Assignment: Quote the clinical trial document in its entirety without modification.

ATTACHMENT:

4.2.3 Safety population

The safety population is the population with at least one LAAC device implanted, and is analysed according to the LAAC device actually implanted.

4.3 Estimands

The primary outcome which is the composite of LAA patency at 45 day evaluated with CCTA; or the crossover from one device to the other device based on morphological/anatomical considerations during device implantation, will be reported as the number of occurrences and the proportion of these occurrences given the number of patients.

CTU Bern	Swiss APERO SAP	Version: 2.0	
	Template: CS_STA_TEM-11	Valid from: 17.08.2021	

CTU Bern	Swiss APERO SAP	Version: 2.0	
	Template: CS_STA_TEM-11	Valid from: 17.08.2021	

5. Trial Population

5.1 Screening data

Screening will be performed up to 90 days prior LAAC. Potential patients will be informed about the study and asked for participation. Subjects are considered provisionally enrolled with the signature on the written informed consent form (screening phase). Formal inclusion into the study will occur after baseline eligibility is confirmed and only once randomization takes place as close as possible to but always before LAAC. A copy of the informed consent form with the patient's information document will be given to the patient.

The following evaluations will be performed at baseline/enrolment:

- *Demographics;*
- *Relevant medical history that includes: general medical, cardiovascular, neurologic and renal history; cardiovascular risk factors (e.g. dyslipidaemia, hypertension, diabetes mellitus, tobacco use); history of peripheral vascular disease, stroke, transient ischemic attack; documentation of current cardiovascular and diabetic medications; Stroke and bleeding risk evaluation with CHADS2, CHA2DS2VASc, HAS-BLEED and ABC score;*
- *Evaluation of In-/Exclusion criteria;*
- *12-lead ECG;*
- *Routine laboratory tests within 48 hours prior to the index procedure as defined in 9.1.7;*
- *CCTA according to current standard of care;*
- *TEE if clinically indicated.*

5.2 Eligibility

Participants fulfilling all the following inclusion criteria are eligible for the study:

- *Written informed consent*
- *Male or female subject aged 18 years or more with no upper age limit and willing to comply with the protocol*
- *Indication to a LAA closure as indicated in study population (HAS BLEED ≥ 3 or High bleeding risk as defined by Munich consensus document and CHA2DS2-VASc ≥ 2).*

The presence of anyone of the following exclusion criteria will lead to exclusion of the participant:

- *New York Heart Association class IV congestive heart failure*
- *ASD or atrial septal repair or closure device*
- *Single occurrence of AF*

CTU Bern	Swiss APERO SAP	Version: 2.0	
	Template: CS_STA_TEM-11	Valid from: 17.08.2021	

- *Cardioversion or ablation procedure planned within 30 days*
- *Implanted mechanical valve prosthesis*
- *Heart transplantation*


4.2.3 Safety population

The safety population is the population with at least one LAAC device implanted, and is analysed according to the LAAC device actually implanted.

4.3 Estimands

The primary outcome which is the composite of LAA patency at 45 day evaluated with CCTA; or the crossover from one device to the other device based on morphological/anatomical considerations during device implantation, will be reported as the number of occurrences and the proportion of these occurrences given the number of patients.

CTU Bern	Swiss APERO SAP	Version: 2.0	
	Template: CS_STA_TEM-11	Valid from: 17.08.2021	

CTU Bern	Swiss APERO SAP	Version: 2.0	
	Template: CS_STA_TEM-11	Valid from: 17.08.2021	

5. Trial Population

5.1 Screening data

Screening will be performed up to 90 days prior LAAC. Potential patients will be informed about the study and asked for participation. Subjects are considered provisionally enrolled with the signature on the written informed consent form (screening phase). Formal inclusion into the study will occur after baseline eligibility is confirmed and only once randomization takes place as close as possible to but always before LAAC. A copy of the informed consent form with the patient's information document will be given to the patient.

The following evaluations will be performed at baseline/enrolment:

- *Demographics;*
- *Relevant medical history that includes: general medical, cardiovascular, neurologic and renal history; cardiovascular risk factors (e.g. dyslipidaemia, hypertension, diabetes mellitus, tobacco use); history of peripheral vascular disease, stroke, transient ischemic attack; documentation of current cardiovascular and diabetic medications; Stroke and bleeding risk evaluation with CHADS2, CHA2DS2VASc, HAS-BLEED and ABC score;*
- *Evaluation of In-/Exclusion criteria;*
- *12-lead ECG;*
- *Routine laboratory tests within 48 hours prior to the index procedure as defined in 9.1.7;*
- *CCTA according to current standard of care;*
- *TEE if clinically indicated.*

5.2 Eligibility

Participants fulfilling all the following inclusion criteria are eligible for the study:

- *Written informed consent*
- *Male or female subject aged 18 years or more with no upper age limit and willing to comply with the protocol*
- *Indication to a LAA closure as indicated in study population (HAS BLEED ≥ 3 or High bleeding risk as defined by Munich consensus document and CHA2DS2-VASc ≥ 2).*

The presence of anyone of the following exclusion criteria will lead to exclusion of the participant:

- *New York Heart Association class IV congestive heart failure*
- *ASD or atrial septal repair or closure device*
- *Single occurrence of AF*

CTU Bern	Swiss APERO SAP	Version: 2.0	
	Template: CS_STA_TEM-11	Valid from: 17.08.2021	

- *Cardioversion or ablation procedure planned within 30 days*
- *Implanted mechanical valve prosthesis*
- *Heart transplantation*